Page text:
Have you ever made dinner for your kids, and all you heard were complaints such as, “I don’t like it!”? What about the post-Christmas crash where kids wonder why they didn’t get more? Or exactly what their friends got? How do we teach our children to be thankful? With six kids from teenagers to toddlers, we are still learning. Here are some things that have helped and are helping us in our journey.
Live it out. We must model gratitude. Too often, we aren’t showing them by example how to live grateful lives (Matthew 15:8). Every day it is essential to remember that Jesus came, lived, and died on the cross to forgive us and offer us grace. Apart from Jesus, we deserve death, yet God gave us life in Christ through the Spirit. So, when we don’t have the material things we want, people are not giving us what we want, and we encounter hardships, we can still embrace gratitude. The gospel reframes our expectations so we can remember the greater blessings that are ours in God, not because of anything we have done, but because of what he has done. That spiritual blessing helps us, as parents, to cultivate gratefulness in our own hearts and prepares us to ask our kids to be grateful too. We should live what we believe.
This is a no brainer in our pursuit to train thankfulness in our children. We can’t expect what we don’t train. Kids aren’t born knowing how to say thank you, and neither are we. That is why God has to instruct us all to give thanks (1 Thessalonians 5:18). Too often, our default is selfishness rather than gratefulness. When they were young, we taught them by merely repeating, “Thank you, Mom, for taking care of me,” and “Thank you, Dad, for getting me a glass of water.” There are season-specific activities that can help. For example, some years, we had our kids write what they were thankful for on leaf cutouts and hung them up on Thanksgiving. Every year, we go around the table on Thanksgiving Day and share what we are thankful for. Regularly, we have them say thank you to their coaches, teachers, neighbors, and family members. We need to teach our children to be thankful.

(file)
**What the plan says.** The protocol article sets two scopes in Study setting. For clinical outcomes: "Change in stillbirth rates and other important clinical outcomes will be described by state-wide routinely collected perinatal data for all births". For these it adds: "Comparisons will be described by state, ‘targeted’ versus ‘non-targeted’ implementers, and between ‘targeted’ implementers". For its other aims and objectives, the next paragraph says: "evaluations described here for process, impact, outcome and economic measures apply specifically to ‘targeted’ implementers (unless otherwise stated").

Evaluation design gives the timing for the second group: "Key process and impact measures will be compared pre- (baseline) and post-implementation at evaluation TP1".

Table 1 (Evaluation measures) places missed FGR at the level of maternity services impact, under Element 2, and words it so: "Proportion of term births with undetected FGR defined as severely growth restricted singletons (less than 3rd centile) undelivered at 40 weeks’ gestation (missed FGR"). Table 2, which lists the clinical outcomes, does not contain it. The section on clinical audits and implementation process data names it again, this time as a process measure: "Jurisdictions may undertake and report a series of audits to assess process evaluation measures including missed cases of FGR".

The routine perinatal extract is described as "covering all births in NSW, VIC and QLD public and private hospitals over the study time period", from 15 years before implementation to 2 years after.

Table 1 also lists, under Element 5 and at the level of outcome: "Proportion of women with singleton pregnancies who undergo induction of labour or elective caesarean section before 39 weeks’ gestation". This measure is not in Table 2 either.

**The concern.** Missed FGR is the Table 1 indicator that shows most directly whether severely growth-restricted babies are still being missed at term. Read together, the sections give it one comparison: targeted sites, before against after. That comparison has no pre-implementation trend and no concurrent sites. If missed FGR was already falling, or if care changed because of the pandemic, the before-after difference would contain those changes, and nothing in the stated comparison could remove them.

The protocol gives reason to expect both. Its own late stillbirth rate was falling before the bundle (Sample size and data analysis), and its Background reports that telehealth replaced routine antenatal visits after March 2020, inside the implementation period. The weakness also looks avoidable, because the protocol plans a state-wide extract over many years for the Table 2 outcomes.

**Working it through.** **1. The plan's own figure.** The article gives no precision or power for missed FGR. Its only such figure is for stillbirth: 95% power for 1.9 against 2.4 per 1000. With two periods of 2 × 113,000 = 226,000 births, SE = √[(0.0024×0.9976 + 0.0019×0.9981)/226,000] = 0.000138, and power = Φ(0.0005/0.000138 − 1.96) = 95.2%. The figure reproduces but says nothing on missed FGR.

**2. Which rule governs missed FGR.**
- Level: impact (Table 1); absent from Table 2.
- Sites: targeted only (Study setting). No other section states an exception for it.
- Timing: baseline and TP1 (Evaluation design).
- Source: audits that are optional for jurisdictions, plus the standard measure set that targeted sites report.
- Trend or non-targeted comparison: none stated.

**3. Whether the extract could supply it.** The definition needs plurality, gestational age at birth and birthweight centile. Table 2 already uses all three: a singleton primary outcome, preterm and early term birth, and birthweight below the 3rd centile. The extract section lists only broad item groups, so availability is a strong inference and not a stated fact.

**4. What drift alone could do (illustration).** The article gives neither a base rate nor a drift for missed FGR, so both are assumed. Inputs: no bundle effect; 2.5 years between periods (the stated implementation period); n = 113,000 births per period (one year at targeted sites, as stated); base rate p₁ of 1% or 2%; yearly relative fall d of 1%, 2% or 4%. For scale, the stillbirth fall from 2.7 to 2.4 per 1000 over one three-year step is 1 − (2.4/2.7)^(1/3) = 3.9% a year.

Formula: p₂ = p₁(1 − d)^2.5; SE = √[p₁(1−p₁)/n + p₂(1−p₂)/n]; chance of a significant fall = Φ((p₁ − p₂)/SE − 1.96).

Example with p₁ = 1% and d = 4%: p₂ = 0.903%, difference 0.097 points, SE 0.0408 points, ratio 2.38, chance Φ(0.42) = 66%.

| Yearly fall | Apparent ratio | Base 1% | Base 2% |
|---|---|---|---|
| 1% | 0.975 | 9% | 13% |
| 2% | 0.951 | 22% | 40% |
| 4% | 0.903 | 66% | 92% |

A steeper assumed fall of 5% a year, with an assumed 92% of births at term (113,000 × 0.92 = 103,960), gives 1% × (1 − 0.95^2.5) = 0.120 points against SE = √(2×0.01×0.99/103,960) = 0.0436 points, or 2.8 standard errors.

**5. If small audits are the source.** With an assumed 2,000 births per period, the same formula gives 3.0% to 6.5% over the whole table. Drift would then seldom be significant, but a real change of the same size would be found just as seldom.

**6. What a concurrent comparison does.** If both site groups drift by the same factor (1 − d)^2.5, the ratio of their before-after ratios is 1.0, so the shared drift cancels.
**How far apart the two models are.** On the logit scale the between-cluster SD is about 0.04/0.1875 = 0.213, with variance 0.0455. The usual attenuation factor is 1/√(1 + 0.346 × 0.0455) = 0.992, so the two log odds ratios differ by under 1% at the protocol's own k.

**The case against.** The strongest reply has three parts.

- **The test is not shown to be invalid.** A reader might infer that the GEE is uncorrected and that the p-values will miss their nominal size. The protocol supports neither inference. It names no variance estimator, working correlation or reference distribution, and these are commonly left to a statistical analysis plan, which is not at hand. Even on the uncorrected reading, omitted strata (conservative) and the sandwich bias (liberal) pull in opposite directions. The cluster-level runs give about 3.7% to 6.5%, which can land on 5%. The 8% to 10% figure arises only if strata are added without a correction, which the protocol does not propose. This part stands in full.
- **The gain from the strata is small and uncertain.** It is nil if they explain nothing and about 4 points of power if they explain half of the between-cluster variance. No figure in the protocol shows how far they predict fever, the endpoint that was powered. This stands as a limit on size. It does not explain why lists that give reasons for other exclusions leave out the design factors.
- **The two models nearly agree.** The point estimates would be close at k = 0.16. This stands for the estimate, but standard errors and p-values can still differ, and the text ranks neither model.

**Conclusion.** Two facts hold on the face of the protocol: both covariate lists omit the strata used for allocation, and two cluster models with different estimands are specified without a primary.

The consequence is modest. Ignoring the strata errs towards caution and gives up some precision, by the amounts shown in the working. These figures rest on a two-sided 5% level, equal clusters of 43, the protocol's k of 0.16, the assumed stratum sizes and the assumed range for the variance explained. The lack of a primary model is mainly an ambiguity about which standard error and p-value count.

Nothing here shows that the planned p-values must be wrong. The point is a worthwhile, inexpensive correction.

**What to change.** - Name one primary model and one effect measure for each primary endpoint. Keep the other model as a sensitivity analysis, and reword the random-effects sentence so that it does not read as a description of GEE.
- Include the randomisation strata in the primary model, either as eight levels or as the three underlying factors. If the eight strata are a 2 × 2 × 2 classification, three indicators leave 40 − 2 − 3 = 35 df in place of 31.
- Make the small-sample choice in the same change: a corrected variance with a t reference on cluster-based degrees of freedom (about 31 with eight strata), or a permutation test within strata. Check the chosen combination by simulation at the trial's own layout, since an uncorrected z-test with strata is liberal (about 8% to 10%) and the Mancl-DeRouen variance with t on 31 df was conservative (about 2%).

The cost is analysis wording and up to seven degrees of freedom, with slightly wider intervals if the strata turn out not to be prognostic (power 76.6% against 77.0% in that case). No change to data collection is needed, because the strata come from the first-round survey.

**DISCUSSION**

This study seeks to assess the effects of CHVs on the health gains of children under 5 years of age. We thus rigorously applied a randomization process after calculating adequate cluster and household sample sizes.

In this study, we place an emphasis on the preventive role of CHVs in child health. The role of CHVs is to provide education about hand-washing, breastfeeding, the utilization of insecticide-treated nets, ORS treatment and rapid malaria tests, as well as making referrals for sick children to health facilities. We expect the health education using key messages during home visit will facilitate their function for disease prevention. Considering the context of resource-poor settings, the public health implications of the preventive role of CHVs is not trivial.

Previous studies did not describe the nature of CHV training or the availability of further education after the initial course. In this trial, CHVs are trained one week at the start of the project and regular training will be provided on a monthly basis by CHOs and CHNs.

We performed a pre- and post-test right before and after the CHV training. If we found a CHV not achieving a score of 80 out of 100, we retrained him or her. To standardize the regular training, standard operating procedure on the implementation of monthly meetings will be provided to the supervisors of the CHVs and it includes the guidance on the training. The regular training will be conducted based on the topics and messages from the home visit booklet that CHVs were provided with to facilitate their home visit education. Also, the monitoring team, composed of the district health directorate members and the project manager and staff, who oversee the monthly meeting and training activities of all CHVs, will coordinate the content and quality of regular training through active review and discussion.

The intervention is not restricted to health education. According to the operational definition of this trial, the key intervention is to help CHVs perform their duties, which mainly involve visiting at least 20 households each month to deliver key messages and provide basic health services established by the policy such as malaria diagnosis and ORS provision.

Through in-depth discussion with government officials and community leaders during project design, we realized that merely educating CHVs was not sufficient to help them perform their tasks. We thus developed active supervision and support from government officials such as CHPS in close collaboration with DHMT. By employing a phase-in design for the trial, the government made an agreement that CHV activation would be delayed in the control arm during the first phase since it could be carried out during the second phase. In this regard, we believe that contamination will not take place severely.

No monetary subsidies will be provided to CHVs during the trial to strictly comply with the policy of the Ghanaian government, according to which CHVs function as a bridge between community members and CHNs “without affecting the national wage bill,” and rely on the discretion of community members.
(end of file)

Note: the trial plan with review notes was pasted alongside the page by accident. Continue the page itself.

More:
As a large ministry family, we have limited resources. That has been a blessing for training in gratitude. Our children can’t do all the activities or sports they want. We can’t take extravagant vacations or get the latest and greatest gadget. We cap what we get and do and what our children get and do. We give practical gifts for the most part and draw the line at how much we spend. We use a budget. We put caps on life as God does to us (2 Corinthians 4:15-18). We notice that when our children do get something extra, they generally are more appreciative than when we cater to their every whim. The struggle with contentment is an invitation to meet God. We have the most eternally important gift ever, God himself, but that can be hard to see. Planting seeds of God’s goodness early, in times of want, can ripen into strong spiritual roots in his grace that stay watered at all times.
We read with our children great stories of those who have lived with less. I (Katie) have found The Long Winter by Laura Ingalls Wilder, Oranges for Frankie by Patricia Polacco, and missionary biographies to be some of the many helpful children’s books for educating our kids. The Bible uses story to warn and encourage (1 Corinthians 10:6). Read the Bible and books that teach contentment through the power of the story.